Share This:

From our sponsor

1-in-5 cyberthreats detected between June and the end of September 2022 were higher risk, compared to just 1-in-80 in January.

XDR data shows that between June and September, the top threats were successful Microsoft 365 logins from a suspicious country (accounting for 40% of attacks), followed by communication from the network to a known dangerous IP address (15% of attacks), and brute force user authentication attempts (10%).

Introduction

The volume, nature, and intensity of cyberthreats targeting organizations varies over time, reflecting evolving attacker behaviors as well as improving security methodologies and intelligence fine-tuning — and more. Understanding these trends can help organizations to better anticipate attacks and prepare their defenses.

The latest threat insight from Barracuda’s advanced XDR platform and 24/7 Security Operations Centre looks at what happened to threat volume and severity during 2022 — with a special focus on the summer months.

The data is drawn from the customers and MSP partners that rely on Barracuda XDR to detect, analyze, and respond to suspicious or malicious threats.

From alarms to customer warnings

The picture is very different when you look at how many of those threat alarms triggered a customer security alert once Barracuda’s threat experts had taken a closer look.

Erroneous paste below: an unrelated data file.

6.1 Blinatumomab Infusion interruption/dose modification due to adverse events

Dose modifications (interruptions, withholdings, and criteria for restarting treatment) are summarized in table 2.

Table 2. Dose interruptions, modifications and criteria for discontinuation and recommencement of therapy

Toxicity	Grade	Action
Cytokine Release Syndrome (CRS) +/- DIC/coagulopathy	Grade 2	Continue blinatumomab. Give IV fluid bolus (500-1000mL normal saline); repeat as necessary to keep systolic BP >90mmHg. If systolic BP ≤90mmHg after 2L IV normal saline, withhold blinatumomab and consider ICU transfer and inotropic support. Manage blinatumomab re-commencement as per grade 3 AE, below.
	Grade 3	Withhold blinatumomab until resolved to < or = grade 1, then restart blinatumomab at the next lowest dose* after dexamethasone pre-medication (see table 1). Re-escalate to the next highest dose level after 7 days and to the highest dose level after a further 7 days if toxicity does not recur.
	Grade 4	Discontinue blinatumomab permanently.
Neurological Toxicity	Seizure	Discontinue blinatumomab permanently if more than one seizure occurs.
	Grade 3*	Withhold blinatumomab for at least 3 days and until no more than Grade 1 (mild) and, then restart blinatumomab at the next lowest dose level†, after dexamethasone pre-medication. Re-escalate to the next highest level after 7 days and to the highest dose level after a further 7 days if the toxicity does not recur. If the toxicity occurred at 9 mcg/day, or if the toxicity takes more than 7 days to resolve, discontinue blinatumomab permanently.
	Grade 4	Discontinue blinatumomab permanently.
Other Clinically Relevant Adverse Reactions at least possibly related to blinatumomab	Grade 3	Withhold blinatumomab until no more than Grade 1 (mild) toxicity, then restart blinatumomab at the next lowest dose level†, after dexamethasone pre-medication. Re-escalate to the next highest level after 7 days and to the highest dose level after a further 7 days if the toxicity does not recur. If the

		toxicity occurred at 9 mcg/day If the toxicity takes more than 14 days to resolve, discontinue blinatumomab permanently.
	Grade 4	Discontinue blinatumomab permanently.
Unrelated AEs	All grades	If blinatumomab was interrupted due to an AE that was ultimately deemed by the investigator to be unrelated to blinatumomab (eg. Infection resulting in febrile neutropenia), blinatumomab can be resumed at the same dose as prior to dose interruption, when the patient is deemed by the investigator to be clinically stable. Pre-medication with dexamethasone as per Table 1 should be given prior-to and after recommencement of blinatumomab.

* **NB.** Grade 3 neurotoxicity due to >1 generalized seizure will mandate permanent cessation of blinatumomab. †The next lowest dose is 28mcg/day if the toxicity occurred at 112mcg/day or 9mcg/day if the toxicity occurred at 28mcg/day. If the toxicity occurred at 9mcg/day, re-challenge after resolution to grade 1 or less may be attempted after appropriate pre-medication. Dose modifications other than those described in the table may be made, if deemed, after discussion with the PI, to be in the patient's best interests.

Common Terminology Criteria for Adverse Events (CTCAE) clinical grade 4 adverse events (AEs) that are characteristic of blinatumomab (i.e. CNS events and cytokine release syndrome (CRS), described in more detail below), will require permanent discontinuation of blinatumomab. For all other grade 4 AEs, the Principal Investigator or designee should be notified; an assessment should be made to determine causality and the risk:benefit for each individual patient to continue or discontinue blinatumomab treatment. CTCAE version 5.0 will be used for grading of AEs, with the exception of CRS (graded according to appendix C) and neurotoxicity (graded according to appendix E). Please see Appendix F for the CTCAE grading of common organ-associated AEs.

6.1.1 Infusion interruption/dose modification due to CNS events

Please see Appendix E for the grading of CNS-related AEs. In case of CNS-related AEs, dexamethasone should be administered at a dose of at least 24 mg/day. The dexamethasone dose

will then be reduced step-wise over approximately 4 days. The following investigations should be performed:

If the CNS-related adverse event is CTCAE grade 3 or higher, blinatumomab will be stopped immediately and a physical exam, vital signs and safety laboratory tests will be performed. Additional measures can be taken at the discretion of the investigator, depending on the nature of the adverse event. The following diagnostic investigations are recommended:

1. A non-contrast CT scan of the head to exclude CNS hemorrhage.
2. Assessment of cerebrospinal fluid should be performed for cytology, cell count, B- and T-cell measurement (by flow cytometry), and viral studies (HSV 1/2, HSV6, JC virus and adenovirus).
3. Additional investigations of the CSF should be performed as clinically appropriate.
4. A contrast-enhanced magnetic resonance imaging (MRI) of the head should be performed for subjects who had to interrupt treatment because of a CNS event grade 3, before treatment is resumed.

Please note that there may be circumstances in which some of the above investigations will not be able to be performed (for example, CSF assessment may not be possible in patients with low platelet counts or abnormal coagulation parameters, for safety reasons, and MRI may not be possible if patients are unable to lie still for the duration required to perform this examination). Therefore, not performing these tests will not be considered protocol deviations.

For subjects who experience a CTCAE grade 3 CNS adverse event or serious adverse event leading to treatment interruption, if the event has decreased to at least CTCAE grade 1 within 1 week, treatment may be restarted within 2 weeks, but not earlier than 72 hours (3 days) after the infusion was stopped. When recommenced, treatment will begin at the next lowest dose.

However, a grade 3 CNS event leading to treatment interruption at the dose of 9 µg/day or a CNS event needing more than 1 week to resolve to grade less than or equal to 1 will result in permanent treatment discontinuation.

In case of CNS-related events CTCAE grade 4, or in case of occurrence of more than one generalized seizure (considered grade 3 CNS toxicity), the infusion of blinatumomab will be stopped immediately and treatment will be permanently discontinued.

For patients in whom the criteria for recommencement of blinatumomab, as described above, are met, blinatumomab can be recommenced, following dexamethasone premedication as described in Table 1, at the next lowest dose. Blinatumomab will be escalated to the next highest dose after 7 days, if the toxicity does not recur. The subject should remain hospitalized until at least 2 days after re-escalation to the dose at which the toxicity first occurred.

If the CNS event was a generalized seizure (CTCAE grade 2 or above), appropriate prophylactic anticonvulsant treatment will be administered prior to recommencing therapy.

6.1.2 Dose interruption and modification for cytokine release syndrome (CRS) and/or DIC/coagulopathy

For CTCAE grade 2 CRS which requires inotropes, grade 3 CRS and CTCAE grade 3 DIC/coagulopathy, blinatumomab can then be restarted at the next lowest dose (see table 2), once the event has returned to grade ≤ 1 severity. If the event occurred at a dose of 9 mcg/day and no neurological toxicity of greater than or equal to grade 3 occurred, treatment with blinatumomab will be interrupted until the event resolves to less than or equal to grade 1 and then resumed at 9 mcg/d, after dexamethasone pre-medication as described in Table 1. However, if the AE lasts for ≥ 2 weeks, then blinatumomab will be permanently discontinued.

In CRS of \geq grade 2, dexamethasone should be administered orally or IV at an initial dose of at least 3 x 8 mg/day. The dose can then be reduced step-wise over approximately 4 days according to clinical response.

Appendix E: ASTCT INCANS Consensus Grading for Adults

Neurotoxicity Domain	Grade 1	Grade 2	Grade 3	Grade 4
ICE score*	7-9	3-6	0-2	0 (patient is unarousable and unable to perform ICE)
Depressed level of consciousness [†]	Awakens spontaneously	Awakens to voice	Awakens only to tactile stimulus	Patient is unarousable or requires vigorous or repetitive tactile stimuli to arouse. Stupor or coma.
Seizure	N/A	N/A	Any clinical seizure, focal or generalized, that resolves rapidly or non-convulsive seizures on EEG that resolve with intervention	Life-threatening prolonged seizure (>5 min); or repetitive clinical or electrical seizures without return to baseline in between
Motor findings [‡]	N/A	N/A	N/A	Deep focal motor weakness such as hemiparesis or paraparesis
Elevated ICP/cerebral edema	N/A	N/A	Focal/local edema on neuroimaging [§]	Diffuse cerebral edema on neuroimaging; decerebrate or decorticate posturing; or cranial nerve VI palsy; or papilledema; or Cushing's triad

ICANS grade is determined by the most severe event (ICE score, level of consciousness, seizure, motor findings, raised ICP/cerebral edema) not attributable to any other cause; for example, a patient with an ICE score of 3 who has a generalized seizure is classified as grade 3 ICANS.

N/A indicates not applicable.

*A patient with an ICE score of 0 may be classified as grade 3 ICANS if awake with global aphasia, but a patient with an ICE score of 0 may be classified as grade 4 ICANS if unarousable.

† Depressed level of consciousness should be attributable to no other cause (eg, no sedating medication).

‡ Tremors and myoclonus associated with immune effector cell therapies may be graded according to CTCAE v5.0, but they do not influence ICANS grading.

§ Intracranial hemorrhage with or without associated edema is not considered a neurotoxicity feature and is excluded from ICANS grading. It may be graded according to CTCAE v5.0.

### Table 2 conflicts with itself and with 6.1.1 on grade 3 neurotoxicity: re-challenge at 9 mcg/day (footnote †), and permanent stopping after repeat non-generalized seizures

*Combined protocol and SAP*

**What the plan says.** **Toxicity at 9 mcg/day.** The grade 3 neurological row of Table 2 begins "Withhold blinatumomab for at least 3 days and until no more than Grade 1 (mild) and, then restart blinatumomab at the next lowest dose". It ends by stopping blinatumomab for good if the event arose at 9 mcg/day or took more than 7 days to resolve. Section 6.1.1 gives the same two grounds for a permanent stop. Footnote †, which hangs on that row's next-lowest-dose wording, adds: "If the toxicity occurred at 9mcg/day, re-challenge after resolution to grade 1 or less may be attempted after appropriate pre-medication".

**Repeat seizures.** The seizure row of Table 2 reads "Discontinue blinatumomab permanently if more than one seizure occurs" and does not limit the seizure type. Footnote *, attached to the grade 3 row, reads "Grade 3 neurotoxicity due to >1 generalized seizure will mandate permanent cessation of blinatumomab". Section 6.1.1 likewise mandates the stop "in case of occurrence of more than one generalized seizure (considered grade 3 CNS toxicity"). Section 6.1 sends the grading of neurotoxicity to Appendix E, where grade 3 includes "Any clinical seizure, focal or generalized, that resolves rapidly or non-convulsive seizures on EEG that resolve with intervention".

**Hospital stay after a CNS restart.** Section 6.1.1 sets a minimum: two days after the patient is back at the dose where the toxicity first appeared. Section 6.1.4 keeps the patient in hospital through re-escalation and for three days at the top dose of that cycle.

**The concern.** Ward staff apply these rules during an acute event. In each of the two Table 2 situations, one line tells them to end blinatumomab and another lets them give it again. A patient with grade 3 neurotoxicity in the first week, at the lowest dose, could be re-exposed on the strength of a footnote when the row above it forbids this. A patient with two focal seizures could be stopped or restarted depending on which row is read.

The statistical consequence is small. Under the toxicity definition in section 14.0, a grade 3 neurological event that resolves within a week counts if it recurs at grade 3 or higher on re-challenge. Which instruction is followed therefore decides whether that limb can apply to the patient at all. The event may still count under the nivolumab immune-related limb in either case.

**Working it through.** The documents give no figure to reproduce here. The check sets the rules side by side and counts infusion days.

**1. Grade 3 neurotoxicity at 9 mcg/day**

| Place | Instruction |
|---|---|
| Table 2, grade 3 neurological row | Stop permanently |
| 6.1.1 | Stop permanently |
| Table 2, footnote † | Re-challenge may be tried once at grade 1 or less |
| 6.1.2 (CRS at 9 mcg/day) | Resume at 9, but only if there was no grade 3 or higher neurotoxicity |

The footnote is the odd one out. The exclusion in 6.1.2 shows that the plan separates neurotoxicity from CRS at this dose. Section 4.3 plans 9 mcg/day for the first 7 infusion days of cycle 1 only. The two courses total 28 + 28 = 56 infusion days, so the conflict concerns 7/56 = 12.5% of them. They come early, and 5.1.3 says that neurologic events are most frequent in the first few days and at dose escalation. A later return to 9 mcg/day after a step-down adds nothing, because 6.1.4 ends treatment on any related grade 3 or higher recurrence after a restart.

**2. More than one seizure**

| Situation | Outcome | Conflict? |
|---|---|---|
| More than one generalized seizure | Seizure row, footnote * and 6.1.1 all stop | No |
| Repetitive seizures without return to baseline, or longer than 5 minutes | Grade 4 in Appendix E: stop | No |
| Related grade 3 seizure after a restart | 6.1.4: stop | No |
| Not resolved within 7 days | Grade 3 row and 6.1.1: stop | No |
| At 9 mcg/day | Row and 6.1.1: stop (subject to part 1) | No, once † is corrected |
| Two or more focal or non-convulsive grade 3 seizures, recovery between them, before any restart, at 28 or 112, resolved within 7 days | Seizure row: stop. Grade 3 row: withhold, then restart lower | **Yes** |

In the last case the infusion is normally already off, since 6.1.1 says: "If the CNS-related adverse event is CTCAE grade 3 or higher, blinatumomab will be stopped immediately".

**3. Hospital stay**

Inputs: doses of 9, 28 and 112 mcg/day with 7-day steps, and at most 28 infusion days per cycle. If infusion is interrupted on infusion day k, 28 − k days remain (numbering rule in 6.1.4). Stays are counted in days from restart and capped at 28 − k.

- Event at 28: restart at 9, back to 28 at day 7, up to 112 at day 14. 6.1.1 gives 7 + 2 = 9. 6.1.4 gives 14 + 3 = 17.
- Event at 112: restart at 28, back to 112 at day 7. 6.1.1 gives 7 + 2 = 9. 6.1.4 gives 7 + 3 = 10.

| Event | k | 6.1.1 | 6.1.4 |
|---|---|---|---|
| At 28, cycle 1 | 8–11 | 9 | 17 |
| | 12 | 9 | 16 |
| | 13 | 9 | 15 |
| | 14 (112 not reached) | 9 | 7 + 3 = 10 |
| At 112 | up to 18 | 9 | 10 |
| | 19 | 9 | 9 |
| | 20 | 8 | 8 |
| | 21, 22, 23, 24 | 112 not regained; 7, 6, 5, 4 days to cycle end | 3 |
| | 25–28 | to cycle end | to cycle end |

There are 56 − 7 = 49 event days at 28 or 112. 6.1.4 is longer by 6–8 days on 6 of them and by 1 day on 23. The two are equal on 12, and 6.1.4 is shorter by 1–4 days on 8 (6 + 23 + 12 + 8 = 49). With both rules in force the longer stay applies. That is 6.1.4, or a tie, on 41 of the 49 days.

In January, only around 1.25% of threat alarms or 1-in-80 (17,500) were serious enough to warrant a security alert to the customer — but fast forward to June to September and the rate goes up to 1-in-5 (96,428).

A closer look at the summer threat alerts

Of the 476,994 threat alarms analyzed by Barracuda threat experts between June and September, 96,428 or 20% were sufficiently serious for the customer to be alerted to the potential danger and urged to take remedial action.

The three most frequently detected threats between June and September were as follows:

1. Successful Microsoft 365 login from a suspicious country — classed as “high risk”

This type of attack accounted for 40% of all attacks during the 90-day window between June and the end of September. The countries that flag an automatic security alert include Russia, China, Iran, and Nigeria. A successful breach of a Microsoft 365 account is particularly risky because it offers an intruder potential access to all the connected and integrated assets the target has stored on the platform. Among other things, analysts look for evidence of multiple-country logins to the same account, such as one from the UK followed an hour later by one from Russia or China. Just 5% of these alarms were “false positive” legitimate logins.

“High risk” threats are actionable events that have the potential to cause severe damage to customer environment and which demand immediate action.

2. Communication to an IP address known to Threat Intelligence – “medium risk”

This type of attack, accounting for 15% of all attacks during this period, includes any attempt at malicious communication from a device within the network to a website or known command-and-control server, etc.